Remembering Christmas: The Giver
Blogger: Wendy Lawton
Location: Books & Such Central Valley Office, Calif.
This week we are sharing one of our unforgettable Christmas people. My mind goes immediately to my family. That would be the easy choice. I grew up in a happy, happy family.
My father wasn’t so blessed, however. His family was. . . well, odd. He was an only child with a composer/musician father and a mother who never quite grew out of her speakeasy days. To say they were interesting would be an understatement. My grandfather played the piano at the Cliff House in San Francisco between gigs on the radio. My grandmother’s three sisters–Cora, Electa and Grace–lived in a downtown San Francisco hotel for as long as I knew them. I remember their clean laundry being delivered every week from the Chinese laundry, wrapped in slick blue paper and tied in string. The aunts had long red fingernails and wore ropes of jewelry–the antithesis of my mother’s solid farm stock. When the aunts laughed, it came out as a trio of cackles. I have to admit, we were mostly scared of them.
At Christmastime my father would collect his whole family and bring them to the house for dinner. As he extracted the aunts from the car, he would always wink at us kids and whisper, “Double, double toil and trouble; fire burn and cauldron bubble. . .”
But writing about those characters is too easy, isn’t it?
Instead, if the spirit of Christmas is giving, I’m going to tell you about my mysterious giver. My Dad was diagnosed with cancer during my last year of high school. He died just before my graduation. It devastated our family, especially my mom, a widow in her forties with seven children and precious few resources. I had already planned to go away to college, and my mother insisted we keep things moving forward. She figured we’d manage it somehow. My counselors at school scurried to get financial aid for me, and by September, I packed my things and headed off to school with little more than change in my pockets. It was a scary time.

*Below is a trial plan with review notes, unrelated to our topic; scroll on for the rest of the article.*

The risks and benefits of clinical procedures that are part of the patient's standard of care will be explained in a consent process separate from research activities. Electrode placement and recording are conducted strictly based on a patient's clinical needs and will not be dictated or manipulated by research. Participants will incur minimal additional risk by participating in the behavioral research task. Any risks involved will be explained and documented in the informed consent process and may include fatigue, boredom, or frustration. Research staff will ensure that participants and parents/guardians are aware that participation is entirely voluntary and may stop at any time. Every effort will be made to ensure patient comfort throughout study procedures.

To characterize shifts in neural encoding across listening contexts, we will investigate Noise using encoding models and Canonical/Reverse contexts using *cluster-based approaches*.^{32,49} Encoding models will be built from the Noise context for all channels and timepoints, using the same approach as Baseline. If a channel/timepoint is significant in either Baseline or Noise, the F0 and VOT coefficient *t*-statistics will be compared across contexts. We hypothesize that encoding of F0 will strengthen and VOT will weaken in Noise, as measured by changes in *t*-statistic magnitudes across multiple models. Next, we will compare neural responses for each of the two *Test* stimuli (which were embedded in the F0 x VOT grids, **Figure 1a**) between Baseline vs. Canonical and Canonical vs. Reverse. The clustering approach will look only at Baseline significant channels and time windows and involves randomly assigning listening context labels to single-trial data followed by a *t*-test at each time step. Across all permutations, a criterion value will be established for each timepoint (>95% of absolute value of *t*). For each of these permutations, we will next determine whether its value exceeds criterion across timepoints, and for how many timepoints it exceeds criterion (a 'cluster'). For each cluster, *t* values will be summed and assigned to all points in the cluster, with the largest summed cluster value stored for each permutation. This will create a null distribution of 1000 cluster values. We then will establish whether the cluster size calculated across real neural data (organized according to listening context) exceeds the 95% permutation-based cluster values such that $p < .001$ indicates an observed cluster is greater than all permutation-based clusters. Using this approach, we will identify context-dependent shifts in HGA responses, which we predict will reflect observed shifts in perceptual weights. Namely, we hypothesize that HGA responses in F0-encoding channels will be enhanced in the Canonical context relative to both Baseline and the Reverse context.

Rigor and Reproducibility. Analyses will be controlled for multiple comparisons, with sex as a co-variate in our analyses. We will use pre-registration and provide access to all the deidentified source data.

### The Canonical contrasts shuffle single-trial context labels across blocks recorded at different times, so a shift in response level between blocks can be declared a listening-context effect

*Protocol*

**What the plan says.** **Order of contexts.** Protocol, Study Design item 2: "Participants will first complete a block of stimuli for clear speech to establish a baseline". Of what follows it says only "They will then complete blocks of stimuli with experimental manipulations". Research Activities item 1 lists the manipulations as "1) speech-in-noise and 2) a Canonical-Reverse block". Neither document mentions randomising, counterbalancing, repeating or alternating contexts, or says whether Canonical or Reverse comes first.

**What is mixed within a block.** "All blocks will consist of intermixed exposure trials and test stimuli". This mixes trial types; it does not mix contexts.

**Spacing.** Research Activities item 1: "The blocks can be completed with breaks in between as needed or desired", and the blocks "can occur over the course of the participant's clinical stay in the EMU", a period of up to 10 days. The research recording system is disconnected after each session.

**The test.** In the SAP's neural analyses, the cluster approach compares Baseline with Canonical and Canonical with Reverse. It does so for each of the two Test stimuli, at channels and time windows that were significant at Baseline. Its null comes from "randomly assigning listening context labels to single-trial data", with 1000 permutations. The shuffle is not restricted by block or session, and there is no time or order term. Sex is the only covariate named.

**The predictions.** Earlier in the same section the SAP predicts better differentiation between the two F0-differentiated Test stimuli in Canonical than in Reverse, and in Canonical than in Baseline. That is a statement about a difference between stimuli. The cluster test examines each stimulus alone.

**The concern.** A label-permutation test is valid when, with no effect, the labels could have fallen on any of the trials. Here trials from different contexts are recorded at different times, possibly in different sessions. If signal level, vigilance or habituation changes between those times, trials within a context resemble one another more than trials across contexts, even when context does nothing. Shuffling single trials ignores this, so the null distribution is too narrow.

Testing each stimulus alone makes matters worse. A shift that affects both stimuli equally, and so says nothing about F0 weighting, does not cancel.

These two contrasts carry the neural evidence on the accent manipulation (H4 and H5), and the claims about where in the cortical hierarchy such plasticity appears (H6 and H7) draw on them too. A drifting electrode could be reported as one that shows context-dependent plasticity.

Money was so tight I had no idea how I would make it. That first Christmas, before school let out for break, I received a letter in my mail cubby in the dorm. It had no return address.Inside was a blank piece of paper wrapped around a twenty-dollar bill and a five-dollar bill. I don’t remember why I needed it so badly that exact moment, but I do remember bursting into tears. It made all the difference in the world to me at that time. I racked my brain trying to figure out who had sent that gift. I never did solve the mystery, but those envelopes came three or four times each year I was in college–always just when I needed it most.
To this day I have no idea who my secret benefactor was, but he or she changed my life. Not because of the money or the belief in me, though that was no small thing. I learned firsthand the power of anonymous giving. It’s something of which the world has so little understanding. There’s a verse about this: “Be careful not to practice your righteousness in front of others to be seen by them. If you do, you will have no reward from your Father in heaven” (Matthew 6:1-3). My mysterious giver must have known that verse.
Because of this giver, my challenge has been to pass it on whenever I can. At Christmastime, most of us receive gifts that are tagged and given with great fanfare. I challenge you to find at least one way to give anonymously. It’s not too late to take up this habit before 2011 tiptoes away.
Have you had an anonymous angel in your life? Have you found any innovative ways to “pay it forward?” By sharing, you’ll help to inspire our giving.